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Cyclical mood disorders characterized by shifting affective states include bipolar disorder, seasonal affective disorder, and premenstrual syndrome/premenstrual dysphoric disorder. In this article, we explore the relationship between these disorders and bring the reader up to date on the advances made in the past year in understanding the relationship between bipolar disorder, seasonality, and premenstrual symptoms.
Department of Psychiatry, Penn Center for Women's Behavioral Wellness, University of Pennsylvania, 3535 Market Street, 3rd Floor, Philadelphia, PA, 19104, USA, email@example.com.
This article was published in the following journal.
Name: Current psychiatry reports
Premenstrual disorders affect up to 12% of women. The subspecialties of psychiatry and gynecology have developed overlapping but distinct diagnoses that qualify as a premenstrual disorder; these inclu...
Premenstrual dysphoric disorder (PMDD) is a severe form of premenstrual syndrome (PMS) characterized by mood changes, anxiety, and somatic symptoms experienced during the specific time of menstrual cy...
Periods of euthymia in bipolar disorder (BD) serve as a valuable time to study trait-based pathophysiology. The use of resting state functional connectivity (Rs-FC) can aid in the understanding of BD ...
Sleep-wake disturbances, such as sleep irregularity, are common in bipolar disorder. Early studies suggest that sleep irregularity is associated with mood symptoms in bipolar disorder, but little rese...
It is estimated that up to 75% of premenopausal women experience at least one premenstrual symptom and 8-20% meet clinical criteria for premenstrual syndrome. Premenstrual syndrome substantially reduc...
Background and Rationale for Study: Estrogen and progesterone are female hormones that regulate the menstrual cycle and likely serve an important role in the regulation of mood. Premenstru...
This study will determine whether characteristics of women with Premenstrual Syndrome influence response to treatment with serotonin reuptake inhibitors and whether SRIs can alleviate prem...
Observational, non-interventional, transversal, multicenter, open label (No treatment is involved). The primary objective is to detect the prevalence of depressive symptoms in bipolar pati...
The purpose of this study is to look at certain structural changes in the brain in people with bipolar disorder or those with a history of Bipolar disorder. Also collecting a blood sample...
The purpose of this study is to investigate the clinical efficacy of Levetiracetam in the treatment of symptoms of premenstrual dysphoric disorder (PMDD) in an open label study.
A behavior disorder originating in childhood in which the essential features are signs of developmentally inappropriate inattention, impulsivity, and hyperactivity. Although most individuals have symptoms of both inattention and hyperactivity-impulsivity, one or the other pattern may be predominant. The disorder is more frequent in males than females. Onset is in childhood. Symptoms often attenuate during late adolescence although a minority experience the full complement of symptoms into mid-adulthood. (From DSM-IV)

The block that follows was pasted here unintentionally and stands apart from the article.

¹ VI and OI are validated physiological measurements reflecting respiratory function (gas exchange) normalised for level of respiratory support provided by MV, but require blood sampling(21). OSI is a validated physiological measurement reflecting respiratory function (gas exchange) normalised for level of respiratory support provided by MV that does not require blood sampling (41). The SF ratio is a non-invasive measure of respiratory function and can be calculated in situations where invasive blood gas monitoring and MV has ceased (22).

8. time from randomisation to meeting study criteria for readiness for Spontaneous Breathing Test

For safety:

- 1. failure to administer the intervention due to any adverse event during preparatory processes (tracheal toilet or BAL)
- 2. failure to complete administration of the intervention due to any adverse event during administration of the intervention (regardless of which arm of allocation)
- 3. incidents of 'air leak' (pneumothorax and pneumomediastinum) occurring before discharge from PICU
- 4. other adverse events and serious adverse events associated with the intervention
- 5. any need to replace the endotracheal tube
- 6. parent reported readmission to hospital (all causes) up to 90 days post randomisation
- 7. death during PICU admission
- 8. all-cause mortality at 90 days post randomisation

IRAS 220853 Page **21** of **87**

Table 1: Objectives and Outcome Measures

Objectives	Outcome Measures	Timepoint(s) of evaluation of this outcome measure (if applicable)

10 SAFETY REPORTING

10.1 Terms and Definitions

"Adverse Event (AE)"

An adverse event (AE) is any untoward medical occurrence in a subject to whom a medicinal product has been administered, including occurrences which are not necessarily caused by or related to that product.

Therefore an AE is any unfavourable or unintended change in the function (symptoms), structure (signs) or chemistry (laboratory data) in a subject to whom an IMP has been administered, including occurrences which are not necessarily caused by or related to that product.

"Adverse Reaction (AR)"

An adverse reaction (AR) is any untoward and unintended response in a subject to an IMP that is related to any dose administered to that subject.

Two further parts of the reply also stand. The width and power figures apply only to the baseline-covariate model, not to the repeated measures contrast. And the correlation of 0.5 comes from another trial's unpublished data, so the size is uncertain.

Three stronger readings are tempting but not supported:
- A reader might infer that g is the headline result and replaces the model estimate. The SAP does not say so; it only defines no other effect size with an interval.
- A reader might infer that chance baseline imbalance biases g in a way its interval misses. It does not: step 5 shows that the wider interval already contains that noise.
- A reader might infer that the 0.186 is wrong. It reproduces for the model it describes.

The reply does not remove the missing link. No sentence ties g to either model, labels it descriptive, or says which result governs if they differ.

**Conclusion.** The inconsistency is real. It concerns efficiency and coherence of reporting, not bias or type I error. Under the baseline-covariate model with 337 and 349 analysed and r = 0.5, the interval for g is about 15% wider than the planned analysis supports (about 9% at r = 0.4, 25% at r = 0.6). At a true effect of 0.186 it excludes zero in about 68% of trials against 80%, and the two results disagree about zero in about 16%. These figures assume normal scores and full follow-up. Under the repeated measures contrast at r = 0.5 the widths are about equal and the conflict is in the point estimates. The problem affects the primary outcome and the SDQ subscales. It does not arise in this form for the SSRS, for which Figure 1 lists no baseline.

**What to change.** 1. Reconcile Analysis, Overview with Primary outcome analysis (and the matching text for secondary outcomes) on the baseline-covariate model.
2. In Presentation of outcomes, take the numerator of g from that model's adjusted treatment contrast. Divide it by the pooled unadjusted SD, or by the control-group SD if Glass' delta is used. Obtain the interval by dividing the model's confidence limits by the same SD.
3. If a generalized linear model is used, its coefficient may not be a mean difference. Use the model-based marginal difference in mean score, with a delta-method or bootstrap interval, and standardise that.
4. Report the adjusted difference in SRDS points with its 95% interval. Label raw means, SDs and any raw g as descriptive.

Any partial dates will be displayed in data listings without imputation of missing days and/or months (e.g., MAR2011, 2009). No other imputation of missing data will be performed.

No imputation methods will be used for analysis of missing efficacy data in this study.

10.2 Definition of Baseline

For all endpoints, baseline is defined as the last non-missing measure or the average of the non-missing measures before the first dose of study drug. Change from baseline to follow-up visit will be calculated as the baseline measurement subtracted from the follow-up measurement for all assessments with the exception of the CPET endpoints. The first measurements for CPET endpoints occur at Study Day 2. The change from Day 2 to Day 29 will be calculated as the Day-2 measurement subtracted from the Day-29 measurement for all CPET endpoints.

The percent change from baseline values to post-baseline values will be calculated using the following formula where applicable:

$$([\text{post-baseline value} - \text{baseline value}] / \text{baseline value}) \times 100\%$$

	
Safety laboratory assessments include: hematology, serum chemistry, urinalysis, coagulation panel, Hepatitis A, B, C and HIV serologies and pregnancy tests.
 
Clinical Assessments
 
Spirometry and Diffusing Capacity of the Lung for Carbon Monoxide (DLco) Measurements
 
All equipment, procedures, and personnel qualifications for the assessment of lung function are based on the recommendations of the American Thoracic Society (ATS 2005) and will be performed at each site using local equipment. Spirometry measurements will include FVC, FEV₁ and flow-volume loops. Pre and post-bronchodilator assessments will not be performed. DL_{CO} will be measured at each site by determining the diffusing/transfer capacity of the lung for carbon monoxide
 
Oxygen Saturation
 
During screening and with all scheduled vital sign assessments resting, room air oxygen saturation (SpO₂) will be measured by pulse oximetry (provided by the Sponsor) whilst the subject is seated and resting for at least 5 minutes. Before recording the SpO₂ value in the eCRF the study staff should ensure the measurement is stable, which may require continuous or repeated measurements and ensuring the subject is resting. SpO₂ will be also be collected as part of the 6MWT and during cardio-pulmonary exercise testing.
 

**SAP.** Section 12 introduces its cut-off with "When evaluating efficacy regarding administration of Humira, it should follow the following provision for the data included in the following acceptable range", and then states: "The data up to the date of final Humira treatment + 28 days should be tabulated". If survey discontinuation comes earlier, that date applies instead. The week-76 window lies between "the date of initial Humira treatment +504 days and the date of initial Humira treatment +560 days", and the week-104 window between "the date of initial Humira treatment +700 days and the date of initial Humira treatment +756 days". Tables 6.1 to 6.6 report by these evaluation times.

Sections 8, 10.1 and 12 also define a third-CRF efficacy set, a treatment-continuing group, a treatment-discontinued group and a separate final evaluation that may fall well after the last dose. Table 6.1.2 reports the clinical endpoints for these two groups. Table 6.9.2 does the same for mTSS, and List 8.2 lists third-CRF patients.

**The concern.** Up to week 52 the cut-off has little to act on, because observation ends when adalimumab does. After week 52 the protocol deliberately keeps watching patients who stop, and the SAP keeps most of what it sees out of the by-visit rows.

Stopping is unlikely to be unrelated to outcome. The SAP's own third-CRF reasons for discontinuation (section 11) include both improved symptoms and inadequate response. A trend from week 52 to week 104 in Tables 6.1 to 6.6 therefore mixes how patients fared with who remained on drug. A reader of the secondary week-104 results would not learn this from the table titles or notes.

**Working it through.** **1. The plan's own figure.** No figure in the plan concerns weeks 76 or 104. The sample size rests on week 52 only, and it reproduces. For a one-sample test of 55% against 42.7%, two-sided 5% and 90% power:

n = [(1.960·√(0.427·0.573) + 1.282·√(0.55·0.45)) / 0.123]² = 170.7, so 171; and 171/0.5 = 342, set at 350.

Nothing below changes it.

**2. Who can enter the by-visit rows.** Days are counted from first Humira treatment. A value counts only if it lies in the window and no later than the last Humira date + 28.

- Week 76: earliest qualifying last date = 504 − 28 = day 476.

A major affective disorder marked by severe mood swings (manic or major depressive episodes) and a tendency to remission and recurrence.
A combination of distressing physical, psychologic, or behavioral changes that occur during the luteal phase of the menstrual cycle. Symptoms of PMS are diverse (such as pain, water-retention, anxiety, cravings, and depression) and they diminish markedly 2 or 3 days after the initiation of menses.
A personality disorder whose essential feature is a pervasive pattern of disregard for, and violation of, the rights of others that begins in childhood or early adolescence and continues into adulthood. The individual must be at least age 18 and must have a history of some symptoms of CONDUCT DISORDER before age 15. (From DSM-IV, 1994)
A class of traumatic stress disorders with symptoms that last more than one month. There are various forms of post-traumatic stress disorder, depending on the time of onset and the duration of these stress symptoms. In the acute form, the duration of the symptoms is between 1 to 3 months. In the chronic form, symptoms last more than 3 months. With delayed onset, symptoms develop more than 6 months after the traumatic event.
Psychiatry is the study of mental disorders and their diagnosis, management and prevention. Conditions include schizophrenia, severe depression and panic disorders among others. There are pharmaceutical treatments as well as other therapies to help...
Sleep disorders disrupt sleep during the night, or cause sleepiness during the day, caused by physiological or psychological factors. The common ones include snoring and sleep apnea, insomnia, parasomnias, sleep paralysis, restless legs syndrome, circa...